IT was the biggest, heaviest book Dúlra had ever seen – and with an equally impressive name – The Migration Atlas: Movements of the Birds of Britain and Ireland (right).

Dúlra never knew such a book existed – but it’s exactly what’s needed. Even today when we think we know everything, bird migration is largely a mystery – they just appear and disappear and we don’t really know what happens in between. The book was on a second-hand stall at the BTO birdwatching conference at Oxford Island in November. It was by far the biggest book on show – a total of 884 massive pages bound by a hard cover. So heavy you could only lift it with both hands.

The guy behind the stall noticed Dúlra’s interest. “That’s a special book,” he said, “you can pick it up if you want – if you can!”

Dúlra held it like an ancient treasure, imagining the secrets that lay inside. It was in pristine condition. The inside cover revealed it was published in 2002, and the price sticker was still on the back – £65. These sorts of books are hard to come by, editions usually have a limited print run and are snapped up by enthusiasts on publication. 

Their price only goes one way – up. Dúlra never even considered buying it as it was well out of his price range. Wasn’t it? 

“How much would that be worth now?” Dúlra asked the stall holder. 

“Give me a fiver and it’s yours,” he said, “I’m just hoping to get rid of everything today.”

Dúlra was stunned. The book was so big it would have cost a fiver in fuel just to get it here.

Like many atlases, it was probably meant to be part of a series. But it seems it was the only one about migrating birds here ever produced.

It relied on a century of bird ringing to gather its data – and we have our own band of dedicated ringers in Belfast whose work is doubtless included.

For decades, they’ve gathered at dawn at the Bog Meadows and their meticulous note-taking – even from 30 years ago – made them a cause celebre worldwide, giving truly quantitative information. They ringed their birds on the same days year after year, at the same time, using the same nets at the same place. Funded professional studies wouldn’t have been as disciplined.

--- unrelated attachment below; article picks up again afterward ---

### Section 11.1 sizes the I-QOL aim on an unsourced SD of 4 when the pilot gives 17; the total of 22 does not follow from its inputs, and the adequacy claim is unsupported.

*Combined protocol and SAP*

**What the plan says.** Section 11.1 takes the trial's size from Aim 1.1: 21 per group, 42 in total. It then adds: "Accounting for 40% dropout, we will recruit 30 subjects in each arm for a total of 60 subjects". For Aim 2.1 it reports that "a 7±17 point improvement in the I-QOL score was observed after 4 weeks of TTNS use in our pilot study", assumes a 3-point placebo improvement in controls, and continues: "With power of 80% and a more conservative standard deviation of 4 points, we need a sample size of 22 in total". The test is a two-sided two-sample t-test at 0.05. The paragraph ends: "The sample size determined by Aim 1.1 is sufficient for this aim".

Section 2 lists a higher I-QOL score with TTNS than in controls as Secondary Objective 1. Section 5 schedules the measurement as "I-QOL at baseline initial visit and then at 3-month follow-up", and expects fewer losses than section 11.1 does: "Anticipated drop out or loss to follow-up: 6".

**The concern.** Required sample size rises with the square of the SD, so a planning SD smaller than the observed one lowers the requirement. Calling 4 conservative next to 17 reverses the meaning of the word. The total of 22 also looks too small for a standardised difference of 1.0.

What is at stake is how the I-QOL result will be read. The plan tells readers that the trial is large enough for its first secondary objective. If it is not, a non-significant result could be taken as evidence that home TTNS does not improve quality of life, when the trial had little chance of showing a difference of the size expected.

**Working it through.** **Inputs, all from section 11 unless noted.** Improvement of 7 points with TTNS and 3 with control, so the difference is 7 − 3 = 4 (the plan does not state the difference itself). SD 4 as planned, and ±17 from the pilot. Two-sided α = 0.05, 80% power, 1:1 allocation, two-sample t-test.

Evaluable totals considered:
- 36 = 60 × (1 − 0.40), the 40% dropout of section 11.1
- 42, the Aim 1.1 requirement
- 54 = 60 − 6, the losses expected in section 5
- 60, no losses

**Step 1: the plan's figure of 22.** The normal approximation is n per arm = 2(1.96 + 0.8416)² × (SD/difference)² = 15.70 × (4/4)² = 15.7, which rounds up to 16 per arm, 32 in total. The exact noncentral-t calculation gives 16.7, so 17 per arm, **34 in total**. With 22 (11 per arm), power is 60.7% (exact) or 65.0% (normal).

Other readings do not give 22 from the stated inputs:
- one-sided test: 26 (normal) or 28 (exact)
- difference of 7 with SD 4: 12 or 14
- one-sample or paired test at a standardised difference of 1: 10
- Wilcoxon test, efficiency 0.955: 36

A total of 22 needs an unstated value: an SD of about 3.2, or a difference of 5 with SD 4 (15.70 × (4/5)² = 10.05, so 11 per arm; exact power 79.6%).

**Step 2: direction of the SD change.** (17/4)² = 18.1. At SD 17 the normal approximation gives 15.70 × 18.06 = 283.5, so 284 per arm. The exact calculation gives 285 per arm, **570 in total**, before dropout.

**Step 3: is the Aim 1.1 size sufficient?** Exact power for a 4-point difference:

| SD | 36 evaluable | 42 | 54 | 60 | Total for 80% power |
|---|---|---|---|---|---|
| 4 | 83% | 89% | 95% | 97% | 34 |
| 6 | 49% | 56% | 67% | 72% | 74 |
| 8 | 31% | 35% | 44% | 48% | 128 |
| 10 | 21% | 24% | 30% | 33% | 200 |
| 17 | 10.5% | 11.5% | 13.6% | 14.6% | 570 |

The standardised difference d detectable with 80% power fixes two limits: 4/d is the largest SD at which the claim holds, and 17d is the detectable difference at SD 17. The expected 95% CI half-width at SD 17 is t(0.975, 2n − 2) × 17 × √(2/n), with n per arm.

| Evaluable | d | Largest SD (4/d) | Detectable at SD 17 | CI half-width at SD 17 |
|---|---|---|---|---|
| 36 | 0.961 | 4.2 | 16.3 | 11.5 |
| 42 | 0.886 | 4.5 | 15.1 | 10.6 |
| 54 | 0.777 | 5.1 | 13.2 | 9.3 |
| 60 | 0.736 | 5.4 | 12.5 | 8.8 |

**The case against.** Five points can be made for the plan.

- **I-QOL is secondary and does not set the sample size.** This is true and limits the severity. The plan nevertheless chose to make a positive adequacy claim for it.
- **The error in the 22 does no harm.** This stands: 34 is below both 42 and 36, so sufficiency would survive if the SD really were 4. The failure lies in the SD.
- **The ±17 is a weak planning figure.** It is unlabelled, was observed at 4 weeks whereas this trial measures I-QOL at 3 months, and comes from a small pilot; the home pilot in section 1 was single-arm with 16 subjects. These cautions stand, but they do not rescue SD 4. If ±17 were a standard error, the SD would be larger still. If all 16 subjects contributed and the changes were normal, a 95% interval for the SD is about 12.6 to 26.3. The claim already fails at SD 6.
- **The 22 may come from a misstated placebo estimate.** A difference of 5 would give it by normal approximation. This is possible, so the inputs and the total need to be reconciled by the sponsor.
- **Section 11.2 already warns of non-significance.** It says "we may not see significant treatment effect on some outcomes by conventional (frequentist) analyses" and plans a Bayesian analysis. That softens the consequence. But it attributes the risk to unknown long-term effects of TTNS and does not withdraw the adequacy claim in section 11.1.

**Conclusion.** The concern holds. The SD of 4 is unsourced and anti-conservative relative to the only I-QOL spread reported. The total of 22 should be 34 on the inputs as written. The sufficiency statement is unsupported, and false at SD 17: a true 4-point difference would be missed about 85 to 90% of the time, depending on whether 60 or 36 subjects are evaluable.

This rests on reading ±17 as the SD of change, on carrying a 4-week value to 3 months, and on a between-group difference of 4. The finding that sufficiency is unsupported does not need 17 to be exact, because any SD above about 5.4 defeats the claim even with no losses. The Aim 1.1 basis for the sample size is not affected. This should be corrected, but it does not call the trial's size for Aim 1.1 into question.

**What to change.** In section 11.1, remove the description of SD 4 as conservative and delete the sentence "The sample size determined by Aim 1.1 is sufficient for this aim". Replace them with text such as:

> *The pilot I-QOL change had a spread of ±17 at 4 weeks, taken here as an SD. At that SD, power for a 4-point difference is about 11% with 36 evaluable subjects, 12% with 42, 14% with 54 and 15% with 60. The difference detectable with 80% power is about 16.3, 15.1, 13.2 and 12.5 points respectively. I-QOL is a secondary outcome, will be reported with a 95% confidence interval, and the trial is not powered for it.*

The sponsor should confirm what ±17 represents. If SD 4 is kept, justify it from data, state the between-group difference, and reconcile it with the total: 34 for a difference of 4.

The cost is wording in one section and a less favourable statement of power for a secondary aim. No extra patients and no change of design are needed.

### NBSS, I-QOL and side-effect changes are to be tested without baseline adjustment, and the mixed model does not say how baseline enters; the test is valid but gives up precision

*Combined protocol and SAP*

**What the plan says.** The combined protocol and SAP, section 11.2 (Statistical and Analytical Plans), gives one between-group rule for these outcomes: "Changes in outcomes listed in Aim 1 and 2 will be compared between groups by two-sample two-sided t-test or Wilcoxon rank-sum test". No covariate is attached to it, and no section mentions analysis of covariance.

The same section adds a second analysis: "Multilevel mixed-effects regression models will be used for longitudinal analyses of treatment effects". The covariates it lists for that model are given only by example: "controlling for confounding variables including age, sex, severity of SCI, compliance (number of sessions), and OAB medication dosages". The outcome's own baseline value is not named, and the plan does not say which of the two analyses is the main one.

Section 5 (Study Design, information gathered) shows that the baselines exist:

Other methods of studying birds are included in the book, from simple ‘moon-watching’ – counting birds migrating at night past a full moon – to more modern radar results. Those methods, however, only count numbers, not species. Ringing remains the main source of data to this day. 

WELCOME VISITOR: The beautiful waxwing in a bare winter tree

WELCOME VISITOR: The beautiful waxwing in a bare winter tree

The book points out that there are several species that we would know nothing about if it weren’t for ringers – like the storm petrel, a sparrow-like nocturnal sea bird which lives on the ocean waves. In 2021, Dúlra helped ring them in the early hours of the morning as they came ashore to breed in Mayo, a magical experience he’ll never forget. And although we’re only a tiny part of the earth’s surface, Ireland and Britain occupy a special position on the globe as far as migrant birds are concerned. We’re like an international air hub from and to which they are distributed.

On Tuesday, Dúlra found himself reaching for the book once more – lifting it from the shelf is like doing a dumbbell session at the gym. Seven glorious waxwings – síodeiteach in Irish – had just touched down in Whitehead on the Antrim coast and were feeding in the village. There is no prettier bird – Dúlra experienced them for himself a couple of years ago when he spotted them feeding on trees on the lower Ormeau Road. 
Dúlra was transfixed for hours, residents had no idea who this madman was staring up at what seemed like a bare tree.

But The Migration Atlas: Movements of the Birds of Britain and Ireland fully gets the magic of waxwings. It reports that there’s “an almost mystical unpredictability” about their arrival from Norway and Russia and they are so rare in Ireland that they are recorded “less than annually”.

It puts into words something that Dúlra knows, having experienced them at first hand. It reports that three things make “the waxwing a bird that few people will ever tire of seeing” – its beautiful plumage, confiding nature and its like of berries in towns and cities.

It's also among our fastest fliers, easily covering 1,400km a day. Considering Whitehead is just 32km from Belfast, it could make it here in just 43 minutes. Maybe it’s time for Dúlra to head over to the lower Ormeau again…

•  If you’ve seen or photographed anything interesting, or have any nature questions, you can text Dúlra on 07801 414804.